Although Windows XP was 64-bit, it wasn’t until Microsoft released Windows Vista that consumers really had to decide whether to buy the 32-bit or 64-bit.
Windows 7/8/10 also comes in 32- and 64-bit versions, and if you chose 64-bit, you might have noticed that you have two Program Files folders on your hard drive. Read on to learn the difference between 32-bit and 64-bit Windows and why the operating system needs two separate folders to store program data.
Windows 32 and 64 bit
The real difference between 32-bit and 64-bit Windows is how much memory the operating system can address. “Address” simply means “track.”
A 32-bit version of Windows 7/8/10 (like previous 32-bit versions of Windows) can address up to 4,294,967,296 bytes of information. This is 4 GB of memory. In theory, a 64-bit operating system can handle up to 1,8446,744,073,709,551,616 bytes of information.
That’s 16.3 billion gigabytes. However, the consumer version of Windows 7 has a memory limit of 192 GB, which still exceeds the 8-16 GB physical limit for most motherboards. For Windows 8 that’s 512GB and for Windows 10 that’s a whopping 2TB for memory caps!
Moving from a 32-bit to a 64-bit operating system is more than just a jump in addressable memory. This is a transition to a completely different method of tracking data. This is why hardware (like a sound card) requires a completely different driver to run on 64-bit Windows.
Two folders for program files in Windows
If you have a 64-bit version of Windows, you may have noticed that you have two Program Files folders on your hard drive.
One is simply labeled Program Files and the other Program Files (x86). The first folder is the default location for all your 64-bit programs. It doesn’t have an extra label at the end, because on a 64-bit operating system, 64-bit applications are expected to be placed in this folder.
The second folder labeled Program Files (x86) is the default location for all your 32-bit applications. In a sense, this is a folder for legacy software left over from the days of 32-bit operating systems. The x86 part of the folder name refers to the 32-bit x86 architecture from which the first 32-bit processors such as the 386, 486, and Pentium processors were developed.
Unfortunately, switching from 32-bit to 64-bit applications and operating systems is not as easy as Microsoft would like. To make the transition, every software vendor, hardware manufacturer, and user would suddenly have to stop building and use anything built on 32-bit architecture and start using 64-bit. This is completely impractical because most people don’t want to just throw away their hardware and software investments and buy everything new again.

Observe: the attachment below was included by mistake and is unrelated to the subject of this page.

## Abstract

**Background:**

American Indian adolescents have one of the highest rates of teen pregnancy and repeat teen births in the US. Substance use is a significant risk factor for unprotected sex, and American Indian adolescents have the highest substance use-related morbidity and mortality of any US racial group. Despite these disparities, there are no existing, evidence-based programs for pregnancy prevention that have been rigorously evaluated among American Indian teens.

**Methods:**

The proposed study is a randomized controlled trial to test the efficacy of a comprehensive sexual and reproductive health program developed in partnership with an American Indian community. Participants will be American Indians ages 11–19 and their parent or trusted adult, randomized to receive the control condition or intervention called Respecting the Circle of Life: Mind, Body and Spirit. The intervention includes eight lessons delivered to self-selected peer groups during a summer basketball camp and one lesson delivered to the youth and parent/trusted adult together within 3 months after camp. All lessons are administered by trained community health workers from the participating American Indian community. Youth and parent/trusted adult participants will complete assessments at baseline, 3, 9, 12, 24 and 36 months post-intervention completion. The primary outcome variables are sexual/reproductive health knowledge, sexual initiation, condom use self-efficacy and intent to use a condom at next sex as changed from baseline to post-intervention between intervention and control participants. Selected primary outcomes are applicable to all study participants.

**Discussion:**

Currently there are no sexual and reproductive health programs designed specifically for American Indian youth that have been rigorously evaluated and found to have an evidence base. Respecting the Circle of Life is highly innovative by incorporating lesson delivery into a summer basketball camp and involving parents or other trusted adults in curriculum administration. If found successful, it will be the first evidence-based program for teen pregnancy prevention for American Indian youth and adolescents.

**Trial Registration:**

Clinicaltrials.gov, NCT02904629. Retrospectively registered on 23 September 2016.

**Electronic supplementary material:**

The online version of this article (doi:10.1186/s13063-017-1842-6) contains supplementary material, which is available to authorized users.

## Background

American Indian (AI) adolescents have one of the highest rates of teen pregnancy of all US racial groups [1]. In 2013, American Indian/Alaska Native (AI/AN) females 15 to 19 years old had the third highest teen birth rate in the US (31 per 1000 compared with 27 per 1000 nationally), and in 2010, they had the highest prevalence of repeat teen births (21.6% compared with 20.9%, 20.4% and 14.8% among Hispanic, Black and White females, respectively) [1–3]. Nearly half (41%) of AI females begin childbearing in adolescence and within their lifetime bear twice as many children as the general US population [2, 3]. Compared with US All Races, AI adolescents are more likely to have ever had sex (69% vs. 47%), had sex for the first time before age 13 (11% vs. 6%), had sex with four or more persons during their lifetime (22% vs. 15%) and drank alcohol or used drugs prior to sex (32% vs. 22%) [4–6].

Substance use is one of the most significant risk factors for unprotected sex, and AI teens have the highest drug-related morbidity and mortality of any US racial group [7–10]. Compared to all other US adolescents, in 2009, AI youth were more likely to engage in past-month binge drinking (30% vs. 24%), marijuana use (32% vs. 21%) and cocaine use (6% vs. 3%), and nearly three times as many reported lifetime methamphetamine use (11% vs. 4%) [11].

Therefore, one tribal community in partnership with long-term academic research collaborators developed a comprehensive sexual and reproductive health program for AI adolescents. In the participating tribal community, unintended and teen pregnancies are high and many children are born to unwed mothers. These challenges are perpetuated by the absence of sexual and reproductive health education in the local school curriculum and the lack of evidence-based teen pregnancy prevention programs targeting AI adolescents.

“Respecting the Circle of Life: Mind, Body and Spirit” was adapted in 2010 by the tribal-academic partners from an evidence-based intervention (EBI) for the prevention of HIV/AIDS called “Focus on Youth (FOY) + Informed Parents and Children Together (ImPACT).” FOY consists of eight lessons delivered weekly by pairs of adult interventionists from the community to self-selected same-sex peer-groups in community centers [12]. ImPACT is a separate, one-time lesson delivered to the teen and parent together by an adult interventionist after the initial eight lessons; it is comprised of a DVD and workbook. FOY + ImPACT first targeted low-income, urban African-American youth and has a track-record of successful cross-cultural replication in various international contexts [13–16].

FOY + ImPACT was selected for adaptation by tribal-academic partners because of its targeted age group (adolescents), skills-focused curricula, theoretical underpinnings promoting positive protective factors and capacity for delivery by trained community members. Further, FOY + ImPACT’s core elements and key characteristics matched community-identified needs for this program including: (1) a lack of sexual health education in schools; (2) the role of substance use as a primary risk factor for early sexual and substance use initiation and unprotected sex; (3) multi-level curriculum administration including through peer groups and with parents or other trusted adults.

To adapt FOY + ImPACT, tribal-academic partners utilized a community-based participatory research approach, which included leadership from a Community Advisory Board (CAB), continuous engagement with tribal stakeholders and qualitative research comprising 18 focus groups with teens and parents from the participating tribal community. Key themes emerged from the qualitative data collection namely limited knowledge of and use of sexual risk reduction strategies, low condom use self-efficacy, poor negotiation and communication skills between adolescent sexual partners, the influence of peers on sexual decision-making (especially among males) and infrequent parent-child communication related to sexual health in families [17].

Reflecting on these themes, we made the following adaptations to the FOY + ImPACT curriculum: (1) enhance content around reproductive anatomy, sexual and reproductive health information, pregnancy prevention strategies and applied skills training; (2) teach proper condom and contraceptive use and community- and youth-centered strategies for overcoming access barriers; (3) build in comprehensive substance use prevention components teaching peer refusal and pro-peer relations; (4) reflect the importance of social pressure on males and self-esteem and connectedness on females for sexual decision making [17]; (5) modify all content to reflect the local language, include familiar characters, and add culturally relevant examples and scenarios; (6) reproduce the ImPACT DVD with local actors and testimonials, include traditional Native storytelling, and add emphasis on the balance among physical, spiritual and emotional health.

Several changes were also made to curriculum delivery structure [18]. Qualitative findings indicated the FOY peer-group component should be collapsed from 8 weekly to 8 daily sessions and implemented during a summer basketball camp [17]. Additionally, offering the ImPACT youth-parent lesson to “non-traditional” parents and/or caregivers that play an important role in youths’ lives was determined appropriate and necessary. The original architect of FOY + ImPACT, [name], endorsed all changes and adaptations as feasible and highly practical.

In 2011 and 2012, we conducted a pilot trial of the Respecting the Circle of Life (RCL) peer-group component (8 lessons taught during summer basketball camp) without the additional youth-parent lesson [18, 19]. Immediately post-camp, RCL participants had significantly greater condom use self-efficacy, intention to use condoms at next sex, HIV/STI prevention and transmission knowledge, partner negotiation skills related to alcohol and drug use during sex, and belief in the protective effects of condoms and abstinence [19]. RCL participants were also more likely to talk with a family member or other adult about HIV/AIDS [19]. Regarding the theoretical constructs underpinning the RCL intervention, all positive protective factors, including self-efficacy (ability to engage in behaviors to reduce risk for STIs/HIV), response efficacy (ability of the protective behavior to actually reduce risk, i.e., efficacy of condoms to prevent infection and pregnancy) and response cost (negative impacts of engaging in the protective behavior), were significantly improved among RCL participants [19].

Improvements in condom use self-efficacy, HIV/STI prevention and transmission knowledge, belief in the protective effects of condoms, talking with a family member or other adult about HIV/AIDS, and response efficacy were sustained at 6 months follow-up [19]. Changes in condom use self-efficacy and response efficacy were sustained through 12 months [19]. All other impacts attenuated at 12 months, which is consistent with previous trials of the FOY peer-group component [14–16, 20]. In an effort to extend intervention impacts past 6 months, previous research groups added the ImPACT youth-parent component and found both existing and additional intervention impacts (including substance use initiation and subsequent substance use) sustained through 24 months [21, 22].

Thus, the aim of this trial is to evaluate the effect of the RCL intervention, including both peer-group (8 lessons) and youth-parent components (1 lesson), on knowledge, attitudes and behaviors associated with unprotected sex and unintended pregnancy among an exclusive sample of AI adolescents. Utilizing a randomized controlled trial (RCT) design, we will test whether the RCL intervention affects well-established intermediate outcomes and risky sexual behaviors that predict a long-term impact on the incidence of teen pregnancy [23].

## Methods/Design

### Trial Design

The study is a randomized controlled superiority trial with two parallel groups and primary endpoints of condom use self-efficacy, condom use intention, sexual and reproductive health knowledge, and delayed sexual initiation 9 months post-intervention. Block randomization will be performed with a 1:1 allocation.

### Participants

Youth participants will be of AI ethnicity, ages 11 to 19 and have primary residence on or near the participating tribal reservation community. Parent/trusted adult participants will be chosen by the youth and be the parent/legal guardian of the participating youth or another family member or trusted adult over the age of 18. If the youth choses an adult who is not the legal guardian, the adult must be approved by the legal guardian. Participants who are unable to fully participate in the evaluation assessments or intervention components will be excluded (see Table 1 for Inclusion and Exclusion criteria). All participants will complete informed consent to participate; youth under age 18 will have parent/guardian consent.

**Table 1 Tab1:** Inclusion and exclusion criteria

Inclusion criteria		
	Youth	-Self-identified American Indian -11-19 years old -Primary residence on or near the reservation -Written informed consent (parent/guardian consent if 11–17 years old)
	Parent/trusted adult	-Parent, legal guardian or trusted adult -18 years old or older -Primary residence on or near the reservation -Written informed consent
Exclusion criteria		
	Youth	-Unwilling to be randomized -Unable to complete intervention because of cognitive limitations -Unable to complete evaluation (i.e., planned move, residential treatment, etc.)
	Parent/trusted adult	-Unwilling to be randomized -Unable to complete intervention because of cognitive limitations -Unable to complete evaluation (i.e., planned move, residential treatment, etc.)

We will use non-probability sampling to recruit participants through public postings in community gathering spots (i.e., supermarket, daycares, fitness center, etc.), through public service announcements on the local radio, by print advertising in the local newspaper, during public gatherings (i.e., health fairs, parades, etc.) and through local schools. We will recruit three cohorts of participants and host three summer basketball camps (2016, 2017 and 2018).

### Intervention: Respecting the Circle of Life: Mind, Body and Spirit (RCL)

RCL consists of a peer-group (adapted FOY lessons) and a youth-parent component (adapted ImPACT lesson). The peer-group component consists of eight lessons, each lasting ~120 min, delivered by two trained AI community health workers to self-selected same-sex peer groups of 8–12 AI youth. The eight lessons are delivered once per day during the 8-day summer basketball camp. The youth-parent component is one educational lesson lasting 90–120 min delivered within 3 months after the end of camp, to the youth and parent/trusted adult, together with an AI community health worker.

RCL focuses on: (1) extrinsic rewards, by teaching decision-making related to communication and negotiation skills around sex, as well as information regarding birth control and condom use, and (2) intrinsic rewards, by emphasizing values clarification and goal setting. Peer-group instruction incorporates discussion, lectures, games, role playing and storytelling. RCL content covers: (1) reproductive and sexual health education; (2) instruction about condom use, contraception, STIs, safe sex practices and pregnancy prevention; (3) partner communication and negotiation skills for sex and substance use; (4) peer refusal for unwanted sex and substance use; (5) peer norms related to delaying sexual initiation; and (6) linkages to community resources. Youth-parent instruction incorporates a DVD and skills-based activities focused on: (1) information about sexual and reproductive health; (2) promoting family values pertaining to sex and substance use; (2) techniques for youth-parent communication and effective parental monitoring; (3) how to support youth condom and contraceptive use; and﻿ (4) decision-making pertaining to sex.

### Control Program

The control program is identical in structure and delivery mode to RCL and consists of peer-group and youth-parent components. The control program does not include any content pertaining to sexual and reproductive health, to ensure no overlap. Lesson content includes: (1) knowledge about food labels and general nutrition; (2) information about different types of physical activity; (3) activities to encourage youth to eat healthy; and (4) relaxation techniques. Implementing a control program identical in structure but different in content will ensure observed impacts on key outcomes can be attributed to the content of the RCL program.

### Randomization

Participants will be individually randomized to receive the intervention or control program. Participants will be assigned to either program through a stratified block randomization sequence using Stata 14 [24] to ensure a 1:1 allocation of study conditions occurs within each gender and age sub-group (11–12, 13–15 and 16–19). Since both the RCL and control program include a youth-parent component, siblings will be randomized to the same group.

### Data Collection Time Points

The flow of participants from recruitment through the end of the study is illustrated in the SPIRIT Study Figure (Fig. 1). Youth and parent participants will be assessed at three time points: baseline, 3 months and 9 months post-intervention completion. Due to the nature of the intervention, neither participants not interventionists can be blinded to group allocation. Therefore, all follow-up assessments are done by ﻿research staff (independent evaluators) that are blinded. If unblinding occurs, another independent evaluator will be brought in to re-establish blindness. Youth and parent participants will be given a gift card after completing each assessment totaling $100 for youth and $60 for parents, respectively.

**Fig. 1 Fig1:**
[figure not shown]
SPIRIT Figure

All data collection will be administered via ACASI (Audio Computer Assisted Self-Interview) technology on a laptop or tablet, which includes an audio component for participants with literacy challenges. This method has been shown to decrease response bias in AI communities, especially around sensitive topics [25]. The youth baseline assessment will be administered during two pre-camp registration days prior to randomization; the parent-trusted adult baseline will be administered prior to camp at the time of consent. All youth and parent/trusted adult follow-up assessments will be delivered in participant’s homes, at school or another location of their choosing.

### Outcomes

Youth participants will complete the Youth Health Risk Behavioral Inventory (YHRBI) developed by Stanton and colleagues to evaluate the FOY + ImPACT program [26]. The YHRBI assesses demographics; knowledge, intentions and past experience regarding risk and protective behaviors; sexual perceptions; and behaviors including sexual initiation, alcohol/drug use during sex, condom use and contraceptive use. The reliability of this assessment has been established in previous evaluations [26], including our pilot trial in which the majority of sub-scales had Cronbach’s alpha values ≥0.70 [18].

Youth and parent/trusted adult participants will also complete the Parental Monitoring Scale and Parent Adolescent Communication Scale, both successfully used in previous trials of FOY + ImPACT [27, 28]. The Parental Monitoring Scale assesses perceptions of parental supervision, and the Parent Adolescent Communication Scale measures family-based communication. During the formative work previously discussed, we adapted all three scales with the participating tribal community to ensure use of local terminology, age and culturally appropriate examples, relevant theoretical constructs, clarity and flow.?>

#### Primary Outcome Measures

Microsoft’s solution for this transition from 32-bit to 64-bit was to add legacy support for most 32-bit applications. In other words, most 32-bit applications will run in a 64-bit operating environment.
To make the transition easier, Microsoft has mandated that all 32-bit applications should be loaded into the Program Files (x86) folder by default, and not be mixed with real 64-bit applications in the regular Program Files folder.
Windows uses a kind of emulator to run 32-bit applications on 64-bit Windows. You may have seen folders with the term WOW64 on your system. WOW64 stands for 32-bit Windows on 64-bit Windows. Whenever you run a 32-bit program and it needs access to the program files directory, it is easily redirected to C: Program Files (x86) using WOW64.
You can quickly see which programs on your computer are 32-bit and which are 64-bit just by looking at the two folders.
Every couple of months, I usually check the software developer website to see if they have released a 64-bit version of the program. Sometimes you have to dig a little to find the 64-bit version of the program. Most vendors, even today, still use 32-bit as their primary download. For example, you can install the 64-bit version of Office 365, but it doesn’t download by default.
However, most applications will soon be 64-bit, eliminating the need for multiple Program Files folders. However, even Microsoft, with the release of the 64-bit version of Windows Vista, was unable to develop and release the 64-bit version of Office 2007 released at the same time. In addition, many Microsoft Store apps are still 32-bit by default in Windows 10.
Keep in mind that by the time we all move to 64-bit applications, it’s likely that talking about 128-bit architectures will force us to go through the whole process again. Enjoy!